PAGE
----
After having a somewhat muted performance in the first quarter this year, the leading cigarette manufacturer has made a comeback in the second quarter. As a result, Pakistan Tobacco Company (PSX: PAKT) has closed the first-half with a double-digit growth in profitability. It has come about thanks to a mix of top line growth, cost control and some non-core gains.
Operating in a heavily-taxed industry, PAKT's profitability is directly affected by the effective FED rate – which is calculated as excise duties as a percentage of gross turnover. This year, the FED rate has jumped to 50 percent, from 44 percent in the same period last year. This directly affects net turnover, as lower retention of revenues leads to a ripple effect down the income statement.
The 2QCY19 was impressive in the sense that PAKT managed to significantly grow its profitability despite high FED. The FED rate was still 50 percent in the quarter – but it was neutralized by the company's gross turnover that jumped by a solid 38 percent over previous year. The industry's production data indicate a slowdown in cigarette production during the first half; therefore, it is likely that higher pack prices were responsible for most of the top line gain in the quarter under review.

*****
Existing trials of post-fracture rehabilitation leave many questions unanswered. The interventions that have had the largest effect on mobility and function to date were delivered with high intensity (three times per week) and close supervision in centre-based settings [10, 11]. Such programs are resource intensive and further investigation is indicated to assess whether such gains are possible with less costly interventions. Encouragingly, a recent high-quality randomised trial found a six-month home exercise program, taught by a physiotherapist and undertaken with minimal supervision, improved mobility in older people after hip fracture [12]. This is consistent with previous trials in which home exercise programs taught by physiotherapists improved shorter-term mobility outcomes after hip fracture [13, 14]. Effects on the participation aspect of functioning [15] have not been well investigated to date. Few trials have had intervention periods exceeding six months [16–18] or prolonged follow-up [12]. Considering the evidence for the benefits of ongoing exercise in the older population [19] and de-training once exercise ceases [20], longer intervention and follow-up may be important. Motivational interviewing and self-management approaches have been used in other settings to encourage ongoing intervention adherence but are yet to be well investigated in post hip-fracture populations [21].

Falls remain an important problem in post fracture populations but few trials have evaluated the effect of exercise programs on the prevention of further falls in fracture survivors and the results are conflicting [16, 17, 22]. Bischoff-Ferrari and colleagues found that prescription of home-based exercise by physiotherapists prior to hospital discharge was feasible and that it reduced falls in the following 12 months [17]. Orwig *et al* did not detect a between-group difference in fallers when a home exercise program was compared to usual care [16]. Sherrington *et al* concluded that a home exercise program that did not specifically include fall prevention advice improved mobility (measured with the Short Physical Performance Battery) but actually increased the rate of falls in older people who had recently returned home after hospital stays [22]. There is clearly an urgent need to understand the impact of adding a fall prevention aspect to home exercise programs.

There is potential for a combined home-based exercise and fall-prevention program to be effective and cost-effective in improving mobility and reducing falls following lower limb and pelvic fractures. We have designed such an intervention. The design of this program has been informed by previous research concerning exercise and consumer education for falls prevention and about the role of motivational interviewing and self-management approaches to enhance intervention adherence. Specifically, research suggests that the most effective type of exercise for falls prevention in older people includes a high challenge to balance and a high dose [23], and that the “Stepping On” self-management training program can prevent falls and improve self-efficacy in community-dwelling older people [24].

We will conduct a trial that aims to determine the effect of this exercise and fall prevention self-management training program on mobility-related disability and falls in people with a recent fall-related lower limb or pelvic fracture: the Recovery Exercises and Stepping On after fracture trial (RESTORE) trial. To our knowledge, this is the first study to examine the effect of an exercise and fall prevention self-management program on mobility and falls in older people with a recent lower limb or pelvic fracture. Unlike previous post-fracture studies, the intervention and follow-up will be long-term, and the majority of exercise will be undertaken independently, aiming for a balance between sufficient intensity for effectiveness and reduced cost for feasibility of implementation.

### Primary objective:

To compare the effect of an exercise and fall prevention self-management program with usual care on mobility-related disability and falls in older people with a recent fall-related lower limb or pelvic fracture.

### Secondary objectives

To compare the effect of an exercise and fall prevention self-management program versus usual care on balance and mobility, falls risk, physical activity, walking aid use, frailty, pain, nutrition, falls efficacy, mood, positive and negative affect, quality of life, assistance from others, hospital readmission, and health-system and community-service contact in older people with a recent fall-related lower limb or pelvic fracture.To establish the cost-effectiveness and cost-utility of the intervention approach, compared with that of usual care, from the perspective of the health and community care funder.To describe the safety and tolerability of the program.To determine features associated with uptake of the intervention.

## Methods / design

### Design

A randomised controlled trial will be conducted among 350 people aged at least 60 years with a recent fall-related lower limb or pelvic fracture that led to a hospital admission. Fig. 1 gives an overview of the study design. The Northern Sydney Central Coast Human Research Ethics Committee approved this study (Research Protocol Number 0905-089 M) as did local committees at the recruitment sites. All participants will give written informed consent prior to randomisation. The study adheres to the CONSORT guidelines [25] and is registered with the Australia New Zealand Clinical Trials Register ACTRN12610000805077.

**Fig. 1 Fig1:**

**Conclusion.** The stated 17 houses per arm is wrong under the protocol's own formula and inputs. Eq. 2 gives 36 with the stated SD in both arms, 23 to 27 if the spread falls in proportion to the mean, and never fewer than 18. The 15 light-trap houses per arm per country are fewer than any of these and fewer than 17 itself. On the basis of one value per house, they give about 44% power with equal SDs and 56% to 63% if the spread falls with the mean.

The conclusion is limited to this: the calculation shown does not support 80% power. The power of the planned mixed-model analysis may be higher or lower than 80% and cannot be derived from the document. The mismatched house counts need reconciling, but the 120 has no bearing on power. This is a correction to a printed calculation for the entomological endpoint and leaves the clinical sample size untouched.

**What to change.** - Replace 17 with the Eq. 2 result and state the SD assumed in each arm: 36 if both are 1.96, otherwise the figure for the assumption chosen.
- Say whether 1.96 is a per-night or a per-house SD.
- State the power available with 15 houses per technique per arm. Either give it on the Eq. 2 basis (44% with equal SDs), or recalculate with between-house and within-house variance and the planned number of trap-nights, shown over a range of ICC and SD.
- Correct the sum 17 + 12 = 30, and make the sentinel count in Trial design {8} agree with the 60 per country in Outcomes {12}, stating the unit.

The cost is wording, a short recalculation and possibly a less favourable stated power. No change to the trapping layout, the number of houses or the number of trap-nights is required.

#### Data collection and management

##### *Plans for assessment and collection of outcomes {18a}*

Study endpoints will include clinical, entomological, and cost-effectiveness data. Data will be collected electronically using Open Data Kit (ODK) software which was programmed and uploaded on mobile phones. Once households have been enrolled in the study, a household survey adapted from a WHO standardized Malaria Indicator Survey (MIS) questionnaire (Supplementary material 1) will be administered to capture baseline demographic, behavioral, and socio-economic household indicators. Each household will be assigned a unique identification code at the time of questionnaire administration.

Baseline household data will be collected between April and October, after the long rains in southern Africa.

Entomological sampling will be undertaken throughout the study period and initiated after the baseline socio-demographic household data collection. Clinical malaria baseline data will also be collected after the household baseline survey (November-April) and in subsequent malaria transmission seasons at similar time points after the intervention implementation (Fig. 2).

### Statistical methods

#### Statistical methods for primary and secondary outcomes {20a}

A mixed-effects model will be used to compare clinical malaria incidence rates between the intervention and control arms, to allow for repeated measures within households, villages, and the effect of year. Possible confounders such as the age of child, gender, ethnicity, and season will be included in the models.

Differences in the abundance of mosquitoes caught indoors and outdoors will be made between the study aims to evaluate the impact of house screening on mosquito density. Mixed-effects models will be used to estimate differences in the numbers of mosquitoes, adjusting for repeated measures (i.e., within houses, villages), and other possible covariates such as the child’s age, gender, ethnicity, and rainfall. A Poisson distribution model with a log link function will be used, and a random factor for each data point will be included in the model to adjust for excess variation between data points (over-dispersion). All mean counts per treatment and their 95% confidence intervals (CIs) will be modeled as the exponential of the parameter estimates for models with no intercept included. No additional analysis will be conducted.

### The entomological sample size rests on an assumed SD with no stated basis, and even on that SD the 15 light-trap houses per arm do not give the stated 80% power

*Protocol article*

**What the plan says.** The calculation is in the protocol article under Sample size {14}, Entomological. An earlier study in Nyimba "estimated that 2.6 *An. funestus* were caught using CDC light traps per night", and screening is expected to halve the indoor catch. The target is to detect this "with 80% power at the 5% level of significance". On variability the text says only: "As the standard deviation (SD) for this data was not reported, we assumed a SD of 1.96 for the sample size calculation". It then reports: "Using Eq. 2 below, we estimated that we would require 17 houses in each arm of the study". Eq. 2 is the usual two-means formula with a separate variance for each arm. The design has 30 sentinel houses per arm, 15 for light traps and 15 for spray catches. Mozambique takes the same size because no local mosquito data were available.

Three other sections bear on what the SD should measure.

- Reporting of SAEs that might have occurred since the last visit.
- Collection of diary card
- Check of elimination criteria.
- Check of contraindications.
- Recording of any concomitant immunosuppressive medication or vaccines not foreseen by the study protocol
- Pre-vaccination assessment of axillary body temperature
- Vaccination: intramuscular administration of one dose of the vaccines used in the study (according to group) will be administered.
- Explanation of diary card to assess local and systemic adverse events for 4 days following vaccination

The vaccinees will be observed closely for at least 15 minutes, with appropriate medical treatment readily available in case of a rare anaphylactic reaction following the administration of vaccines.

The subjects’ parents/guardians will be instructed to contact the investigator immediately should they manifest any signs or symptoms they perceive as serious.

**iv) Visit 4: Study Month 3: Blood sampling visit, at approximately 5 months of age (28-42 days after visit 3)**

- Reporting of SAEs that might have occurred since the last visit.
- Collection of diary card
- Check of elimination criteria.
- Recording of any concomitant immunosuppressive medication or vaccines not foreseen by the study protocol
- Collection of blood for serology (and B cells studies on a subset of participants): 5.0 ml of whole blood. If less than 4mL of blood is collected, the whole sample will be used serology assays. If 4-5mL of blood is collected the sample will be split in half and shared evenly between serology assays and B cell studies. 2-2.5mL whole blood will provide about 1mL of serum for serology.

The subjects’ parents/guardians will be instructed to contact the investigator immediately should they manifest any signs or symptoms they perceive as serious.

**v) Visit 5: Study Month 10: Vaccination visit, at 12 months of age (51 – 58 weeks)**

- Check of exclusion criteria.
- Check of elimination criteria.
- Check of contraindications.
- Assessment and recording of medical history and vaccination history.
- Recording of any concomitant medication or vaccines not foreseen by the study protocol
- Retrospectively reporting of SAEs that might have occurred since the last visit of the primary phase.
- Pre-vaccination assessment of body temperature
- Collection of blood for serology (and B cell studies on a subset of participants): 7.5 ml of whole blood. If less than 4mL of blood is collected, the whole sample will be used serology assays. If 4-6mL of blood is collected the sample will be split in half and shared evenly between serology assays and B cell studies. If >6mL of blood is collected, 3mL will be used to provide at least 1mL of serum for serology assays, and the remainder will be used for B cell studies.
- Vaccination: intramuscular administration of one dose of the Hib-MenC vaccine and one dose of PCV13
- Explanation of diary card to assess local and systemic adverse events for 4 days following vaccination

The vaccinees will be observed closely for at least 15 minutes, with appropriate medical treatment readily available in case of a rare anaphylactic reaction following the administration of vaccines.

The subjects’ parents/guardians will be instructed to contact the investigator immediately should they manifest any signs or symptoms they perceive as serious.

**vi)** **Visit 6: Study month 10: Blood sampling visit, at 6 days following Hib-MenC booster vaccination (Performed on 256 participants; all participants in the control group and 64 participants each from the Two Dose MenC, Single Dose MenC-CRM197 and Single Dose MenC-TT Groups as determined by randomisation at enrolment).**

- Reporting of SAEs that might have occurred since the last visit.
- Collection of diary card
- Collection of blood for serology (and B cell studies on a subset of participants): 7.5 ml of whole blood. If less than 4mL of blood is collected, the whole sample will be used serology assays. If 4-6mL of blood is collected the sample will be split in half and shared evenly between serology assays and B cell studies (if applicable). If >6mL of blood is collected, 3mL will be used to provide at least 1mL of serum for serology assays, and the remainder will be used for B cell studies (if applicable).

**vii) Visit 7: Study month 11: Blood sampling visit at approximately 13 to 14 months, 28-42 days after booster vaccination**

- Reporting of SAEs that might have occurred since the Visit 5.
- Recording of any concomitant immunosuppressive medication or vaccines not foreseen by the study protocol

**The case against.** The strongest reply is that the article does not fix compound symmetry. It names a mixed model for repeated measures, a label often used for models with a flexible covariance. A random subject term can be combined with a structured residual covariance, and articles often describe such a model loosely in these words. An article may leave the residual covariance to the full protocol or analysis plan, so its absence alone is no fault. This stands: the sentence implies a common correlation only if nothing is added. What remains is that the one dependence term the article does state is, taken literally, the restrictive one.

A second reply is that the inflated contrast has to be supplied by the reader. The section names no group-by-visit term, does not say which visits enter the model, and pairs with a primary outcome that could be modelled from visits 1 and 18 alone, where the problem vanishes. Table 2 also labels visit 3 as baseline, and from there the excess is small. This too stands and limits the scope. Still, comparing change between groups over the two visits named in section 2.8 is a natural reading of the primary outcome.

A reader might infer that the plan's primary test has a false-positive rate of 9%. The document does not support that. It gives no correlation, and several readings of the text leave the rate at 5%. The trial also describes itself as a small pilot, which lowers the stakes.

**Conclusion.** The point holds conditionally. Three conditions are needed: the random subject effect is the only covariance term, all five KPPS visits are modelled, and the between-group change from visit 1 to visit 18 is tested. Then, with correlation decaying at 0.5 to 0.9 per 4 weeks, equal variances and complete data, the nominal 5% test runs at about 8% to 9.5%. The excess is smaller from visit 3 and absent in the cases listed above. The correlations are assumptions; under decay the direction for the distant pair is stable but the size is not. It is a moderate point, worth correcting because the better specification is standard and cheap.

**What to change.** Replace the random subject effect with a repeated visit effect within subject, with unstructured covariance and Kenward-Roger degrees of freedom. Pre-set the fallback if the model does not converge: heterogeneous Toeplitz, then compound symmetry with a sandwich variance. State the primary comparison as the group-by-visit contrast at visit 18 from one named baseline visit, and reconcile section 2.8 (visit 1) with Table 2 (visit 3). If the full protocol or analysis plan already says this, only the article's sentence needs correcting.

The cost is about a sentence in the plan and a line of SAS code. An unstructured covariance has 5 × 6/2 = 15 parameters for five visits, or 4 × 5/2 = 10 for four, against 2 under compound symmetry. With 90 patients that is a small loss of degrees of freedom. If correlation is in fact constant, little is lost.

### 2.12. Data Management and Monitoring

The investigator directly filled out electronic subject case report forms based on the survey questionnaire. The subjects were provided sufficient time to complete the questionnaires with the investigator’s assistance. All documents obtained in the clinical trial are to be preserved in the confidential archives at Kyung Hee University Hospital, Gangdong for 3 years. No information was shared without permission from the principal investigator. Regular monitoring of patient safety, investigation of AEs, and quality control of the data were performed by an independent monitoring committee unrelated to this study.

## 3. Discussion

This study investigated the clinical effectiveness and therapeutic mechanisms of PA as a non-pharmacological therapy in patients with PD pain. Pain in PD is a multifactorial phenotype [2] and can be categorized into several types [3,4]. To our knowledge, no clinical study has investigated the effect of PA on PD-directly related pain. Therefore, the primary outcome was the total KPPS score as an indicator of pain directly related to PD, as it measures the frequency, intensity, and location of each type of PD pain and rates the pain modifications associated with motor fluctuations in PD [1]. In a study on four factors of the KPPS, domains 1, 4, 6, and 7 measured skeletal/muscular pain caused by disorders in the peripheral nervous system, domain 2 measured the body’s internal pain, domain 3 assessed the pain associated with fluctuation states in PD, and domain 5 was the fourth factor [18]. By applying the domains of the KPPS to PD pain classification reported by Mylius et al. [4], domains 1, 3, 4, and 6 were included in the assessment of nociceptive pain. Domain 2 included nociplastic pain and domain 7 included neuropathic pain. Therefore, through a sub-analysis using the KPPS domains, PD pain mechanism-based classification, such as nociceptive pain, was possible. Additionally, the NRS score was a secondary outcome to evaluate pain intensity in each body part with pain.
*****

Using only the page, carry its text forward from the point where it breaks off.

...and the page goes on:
This top line growth helped the company's net turnover to also grow by a lower, but still healthy 20 percent. The firm's profitability in the quarter also saw significant boost in the end, helped by a near freeze in cost of sales and higher finance income. With the half-yearly performance behind it, can the tobacco leader expect the coming quarters to be as good as the last one?
In the latest federal budget, the industry was able to avoid the Rs10 healthy levy per pack; but the federal government has abolished the three-tier system and raised the effective FED on the bottom tier. (For more on budgetary implications for tobaccos, read “Budget: a win for tobaccos?" published June 13, 2019). While the net impact on tobacco majors' profitability looks uncertain at this point, what can be said with more certainty is that the government looks set to grow its revenues from the tobacco industry.